DescriptionThis lecture looks at how a better understanding of the workings of the protein homoeostasis system will lead to an improved understanding of many diseases such as Alzheimer's disease, Huntington's disease, amyotrophic lateral sclerosis, cystic fibrosis or myopathies. This work may also provide potential targets for treatment of these diseases. Cells have to cope with stressful conditions and adapt to changing environments. Heat stress, heavy metal ions or UV stress induce damage to cellular proteins and disturb the balanced status of the proteome. The adjusted balance between folded and folding proteins, called protein homoeostasis, is required for every aspect of cellular functionality. Protective proteins called chaperones are expressed under extreme conditions in order to prevent aggregation of cellular proteins and safeguard protein quality. These chaperones co-operate during de novo folding, refolding and disaggregation of damaged proteins and in many cases refold them to their functional state. Even under physiological conditions these machines support protein homoeostasis and maintain the balance between de novo folding and degradation. Mutations generating unstable proteins, which are observed in numerous human diseases such as Alzheimer's disease, Huntington's disease, amyotrophic lateral sclerosis, cystic fibrosis or myopathies, also challenge the protein quality control system. A better knowledge of how the protein homoeostasis system is regulated will lead to an improved understanding of these diseases and the discovery of new targets for therapy.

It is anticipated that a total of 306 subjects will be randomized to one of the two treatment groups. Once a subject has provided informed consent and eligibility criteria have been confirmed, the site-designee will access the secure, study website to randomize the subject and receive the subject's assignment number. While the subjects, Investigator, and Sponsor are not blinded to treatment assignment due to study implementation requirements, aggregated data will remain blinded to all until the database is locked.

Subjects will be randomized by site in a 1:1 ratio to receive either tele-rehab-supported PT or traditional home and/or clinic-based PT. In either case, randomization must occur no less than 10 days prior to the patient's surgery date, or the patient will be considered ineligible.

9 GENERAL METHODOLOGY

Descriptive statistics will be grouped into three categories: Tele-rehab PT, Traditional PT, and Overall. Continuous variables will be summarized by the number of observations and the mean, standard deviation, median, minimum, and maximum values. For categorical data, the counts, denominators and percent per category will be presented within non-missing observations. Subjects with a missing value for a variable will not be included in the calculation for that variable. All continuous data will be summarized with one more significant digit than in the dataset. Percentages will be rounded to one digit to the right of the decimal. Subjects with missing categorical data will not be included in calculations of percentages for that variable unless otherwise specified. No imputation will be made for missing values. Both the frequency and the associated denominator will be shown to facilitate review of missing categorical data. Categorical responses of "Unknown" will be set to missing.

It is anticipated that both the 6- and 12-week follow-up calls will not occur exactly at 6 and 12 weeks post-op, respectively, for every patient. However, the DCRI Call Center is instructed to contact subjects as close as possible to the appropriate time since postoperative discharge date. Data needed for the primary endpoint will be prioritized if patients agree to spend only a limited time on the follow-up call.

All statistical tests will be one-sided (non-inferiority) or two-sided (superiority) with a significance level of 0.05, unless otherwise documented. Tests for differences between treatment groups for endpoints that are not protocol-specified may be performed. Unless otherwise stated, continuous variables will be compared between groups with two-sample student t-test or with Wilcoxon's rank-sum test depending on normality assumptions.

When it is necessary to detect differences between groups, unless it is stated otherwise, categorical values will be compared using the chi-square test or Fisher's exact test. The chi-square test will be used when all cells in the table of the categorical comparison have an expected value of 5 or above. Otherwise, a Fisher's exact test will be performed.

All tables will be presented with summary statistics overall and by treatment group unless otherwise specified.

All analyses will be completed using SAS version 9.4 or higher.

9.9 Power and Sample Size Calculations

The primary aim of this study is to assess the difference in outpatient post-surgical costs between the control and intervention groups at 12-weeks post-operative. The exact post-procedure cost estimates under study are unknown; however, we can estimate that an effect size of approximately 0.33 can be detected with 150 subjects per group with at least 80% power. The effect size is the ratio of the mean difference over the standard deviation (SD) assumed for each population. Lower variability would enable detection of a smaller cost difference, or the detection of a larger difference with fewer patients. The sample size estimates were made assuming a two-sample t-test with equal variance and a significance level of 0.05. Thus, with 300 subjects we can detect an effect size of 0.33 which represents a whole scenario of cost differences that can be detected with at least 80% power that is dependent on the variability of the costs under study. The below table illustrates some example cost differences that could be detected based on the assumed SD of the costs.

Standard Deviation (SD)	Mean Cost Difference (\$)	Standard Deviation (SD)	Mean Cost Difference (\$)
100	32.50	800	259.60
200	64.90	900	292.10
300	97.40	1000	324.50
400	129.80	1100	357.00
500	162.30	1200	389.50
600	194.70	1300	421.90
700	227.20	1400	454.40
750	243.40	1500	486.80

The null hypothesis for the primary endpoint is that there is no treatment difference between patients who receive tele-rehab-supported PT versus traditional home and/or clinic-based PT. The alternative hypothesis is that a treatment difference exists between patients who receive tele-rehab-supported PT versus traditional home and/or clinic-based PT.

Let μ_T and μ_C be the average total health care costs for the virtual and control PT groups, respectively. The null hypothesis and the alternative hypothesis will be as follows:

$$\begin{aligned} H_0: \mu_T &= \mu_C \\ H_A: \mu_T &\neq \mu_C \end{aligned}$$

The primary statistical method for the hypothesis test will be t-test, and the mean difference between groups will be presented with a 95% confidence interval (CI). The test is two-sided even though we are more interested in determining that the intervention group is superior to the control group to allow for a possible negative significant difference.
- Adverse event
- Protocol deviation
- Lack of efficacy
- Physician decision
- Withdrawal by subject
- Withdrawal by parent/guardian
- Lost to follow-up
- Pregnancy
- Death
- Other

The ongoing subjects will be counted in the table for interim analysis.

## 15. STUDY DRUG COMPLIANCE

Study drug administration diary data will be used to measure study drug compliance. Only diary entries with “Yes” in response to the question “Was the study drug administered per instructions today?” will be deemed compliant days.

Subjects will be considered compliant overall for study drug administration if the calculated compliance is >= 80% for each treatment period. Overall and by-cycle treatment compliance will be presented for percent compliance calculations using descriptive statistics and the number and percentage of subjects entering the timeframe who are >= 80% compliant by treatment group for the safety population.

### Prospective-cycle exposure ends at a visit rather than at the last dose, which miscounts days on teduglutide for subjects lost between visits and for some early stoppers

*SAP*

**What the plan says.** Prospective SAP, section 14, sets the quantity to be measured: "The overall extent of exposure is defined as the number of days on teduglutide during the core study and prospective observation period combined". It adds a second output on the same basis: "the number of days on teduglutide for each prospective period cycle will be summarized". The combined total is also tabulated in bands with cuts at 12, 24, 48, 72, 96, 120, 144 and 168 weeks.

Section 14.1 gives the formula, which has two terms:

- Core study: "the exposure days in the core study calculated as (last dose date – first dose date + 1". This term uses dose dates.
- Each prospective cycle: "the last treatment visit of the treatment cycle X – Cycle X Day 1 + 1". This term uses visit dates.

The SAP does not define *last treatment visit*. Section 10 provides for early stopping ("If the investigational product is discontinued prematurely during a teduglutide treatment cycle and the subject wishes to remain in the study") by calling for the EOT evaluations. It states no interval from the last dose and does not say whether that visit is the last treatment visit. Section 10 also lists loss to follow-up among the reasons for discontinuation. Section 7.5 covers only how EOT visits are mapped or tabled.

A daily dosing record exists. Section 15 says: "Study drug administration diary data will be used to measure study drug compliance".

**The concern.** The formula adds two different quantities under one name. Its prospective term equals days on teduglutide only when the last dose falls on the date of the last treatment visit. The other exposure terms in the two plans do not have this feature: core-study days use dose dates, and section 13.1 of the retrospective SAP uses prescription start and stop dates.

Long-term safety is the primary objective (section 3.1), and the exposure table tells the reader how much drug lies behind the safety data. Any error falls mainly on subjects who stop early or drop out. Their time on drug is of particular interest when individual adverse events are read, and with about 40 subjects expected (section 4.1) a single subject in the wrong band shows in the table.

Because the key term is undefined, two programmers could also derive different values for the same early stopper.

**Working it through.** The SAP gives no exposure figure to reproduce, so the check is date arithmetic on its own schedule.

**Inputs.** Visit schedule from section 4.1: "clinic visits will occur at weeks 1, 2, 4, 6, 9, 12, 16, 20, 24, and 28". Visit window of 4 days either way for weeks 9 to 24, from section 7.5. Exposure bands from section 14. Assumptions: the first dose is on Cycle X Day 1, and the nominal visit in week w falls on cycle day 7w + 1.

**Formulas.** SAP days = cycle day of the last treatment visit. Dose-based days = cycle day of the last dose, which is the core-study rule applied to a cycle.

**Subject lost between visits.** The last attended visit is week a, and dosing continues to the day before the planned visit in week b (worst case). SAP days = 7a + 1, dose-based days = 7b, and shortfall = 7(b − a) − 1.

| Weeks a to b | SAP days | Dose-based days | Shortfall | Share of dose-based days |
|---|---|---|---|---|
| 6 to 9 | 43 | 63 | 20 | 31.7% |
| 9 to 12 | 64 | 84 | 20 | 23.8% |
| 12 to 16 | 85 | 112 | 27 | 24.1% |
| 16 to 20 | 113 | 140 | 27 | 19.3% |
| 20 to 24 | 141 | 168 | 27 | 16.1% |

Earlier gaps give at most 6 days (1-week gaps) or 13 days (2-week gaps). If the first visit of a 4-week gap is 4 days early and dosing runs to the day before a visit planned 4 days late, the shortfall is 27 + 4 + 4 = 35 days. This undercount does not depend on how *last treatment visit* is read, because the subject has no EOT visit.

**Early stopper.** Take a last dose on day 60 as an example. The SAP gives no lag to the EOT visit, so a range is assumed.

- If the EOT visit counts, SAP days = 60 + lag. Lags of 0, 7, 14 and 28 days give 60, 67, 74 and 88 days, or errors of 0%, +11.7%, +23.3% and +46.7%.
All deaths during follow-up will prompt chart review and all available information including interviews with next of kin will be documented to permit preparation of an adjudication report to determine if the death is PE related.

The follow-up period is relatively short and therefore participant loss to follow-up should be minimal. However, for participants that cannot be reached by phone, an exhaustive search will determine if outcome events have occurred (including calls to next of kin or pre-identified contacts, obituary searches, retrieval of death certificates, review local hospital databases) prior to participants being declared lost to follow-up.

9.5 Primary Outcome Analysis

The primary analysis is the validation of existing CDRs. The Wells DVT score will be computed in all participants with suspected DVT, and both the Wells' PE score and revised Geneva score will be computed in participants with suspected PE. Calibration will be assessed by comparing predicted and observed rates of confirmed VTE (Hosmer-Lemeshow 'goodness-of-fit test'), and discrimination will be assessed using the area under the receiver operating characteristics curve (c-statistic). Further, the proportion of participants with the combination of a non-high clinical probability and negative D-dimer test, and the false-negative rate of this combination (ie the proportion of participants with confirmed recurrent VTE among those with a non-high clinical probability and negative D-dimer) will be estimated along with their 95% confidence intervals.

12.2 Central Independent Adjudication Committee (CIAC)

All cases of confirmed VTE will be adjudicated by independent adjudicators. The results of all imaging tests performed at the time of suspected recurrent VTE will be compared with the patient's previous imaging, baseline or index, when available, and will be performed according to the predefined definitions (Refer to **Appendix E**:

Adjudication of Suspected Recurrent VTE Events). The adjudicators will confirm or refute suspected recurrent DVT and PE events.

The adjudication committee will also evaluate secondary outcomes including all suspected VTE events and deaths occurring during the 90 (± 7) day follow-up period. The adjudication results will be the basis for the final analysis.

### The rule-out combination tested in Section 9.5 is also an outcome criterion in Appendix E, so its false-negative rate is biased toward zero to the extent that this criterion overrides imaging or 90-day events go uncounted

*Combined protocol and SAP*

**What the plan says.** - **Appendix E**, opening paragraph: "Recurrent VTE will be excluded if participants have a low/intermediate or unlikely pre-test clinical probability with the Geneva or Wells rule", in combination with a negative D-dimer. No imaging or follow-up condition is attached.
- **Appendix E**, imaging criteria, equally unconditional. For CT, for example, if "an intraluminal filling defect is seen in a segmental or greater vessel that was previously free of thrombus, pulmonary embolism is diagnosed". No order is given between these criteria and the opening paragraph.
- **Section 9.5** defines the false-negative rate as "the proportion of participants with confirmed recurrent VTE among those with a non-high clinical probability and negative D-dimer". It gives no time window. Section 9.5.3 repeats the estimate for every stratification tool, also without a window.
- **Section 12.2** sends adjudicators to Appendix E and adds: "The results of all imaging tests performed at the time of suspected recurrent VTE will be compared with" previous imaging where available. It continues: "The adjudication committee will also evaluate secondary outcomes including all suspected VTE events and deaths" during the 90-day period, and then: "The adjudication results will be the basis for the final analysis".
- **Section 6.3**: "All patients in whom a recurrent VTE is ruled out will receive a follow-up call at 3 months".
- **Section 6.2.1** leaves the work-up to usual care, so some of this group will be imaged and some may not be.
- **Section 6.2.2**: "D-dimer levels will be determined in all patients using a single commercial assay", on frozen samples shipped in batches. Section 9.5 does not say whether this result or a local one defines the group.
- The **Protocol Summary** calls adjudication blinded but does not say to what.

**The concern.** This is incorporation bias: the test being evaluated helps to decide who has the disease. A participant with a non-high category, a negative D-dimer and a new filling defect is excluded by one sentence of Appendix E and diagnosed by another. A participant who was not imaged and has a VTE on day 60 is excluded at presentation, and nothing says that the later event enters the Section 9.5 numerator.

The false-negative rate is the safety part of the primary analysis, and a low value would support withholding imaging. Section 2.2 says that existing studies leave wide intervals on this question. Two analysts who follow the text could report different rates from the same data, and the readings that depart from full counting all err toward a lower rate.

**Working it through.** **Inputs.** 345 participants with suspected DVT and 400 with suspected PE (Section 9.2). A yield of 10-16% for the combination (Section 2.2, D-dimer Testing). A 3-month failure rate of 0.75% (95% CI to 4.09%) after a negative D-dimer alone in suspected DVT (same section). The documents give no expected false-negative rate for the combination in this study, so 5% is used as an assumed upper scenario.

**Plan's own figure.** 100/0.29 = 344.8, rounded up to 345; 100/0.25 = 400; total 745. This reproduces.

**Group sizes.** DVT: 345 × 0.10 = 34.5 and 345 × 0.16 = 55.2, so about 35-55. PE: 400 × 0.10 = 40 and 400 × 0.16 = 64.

Since 2007: Group leader and Privatdozent at the Technische Universität München. Research interests include the functional aspects of the protein folding and homeostasis system composed of molecular chaperones and other stress-protective systems. The analysis of the participating proteins and their interaction mechanisms using biophysical methods. Further we aim at establishing the influence of amyloids and other toxic protein aggregates on cellular homeostasis, in particular on the mitochondrial system and the polyphosphate/phosphate regulation in the model systems S. cerevisiae and C.elegans. 2012: Habilitation in “Biochemical Mechanisms of Stress-induced Reactions in Eukaryotes” 2004 – 2006: Post-Doctoral Fellow at Northwestern University Evanston working on the model organism Caenorhabditis elegans to decipher the regulation of the heat-shock response. 1999 – 2003: Ph.D. thesis on the “ATP-Hydrolysis oft he molecular chaperone HSp90 and ist regulation by co-factors” performed at the Technische Universität München 1996 – 1997: DAAD-funded exchange student in the lab of David P. Cistola, Washington University St. Louis working on NMR-technologies to determine lipid binding to lipid binding proteins. www.richterlab.de
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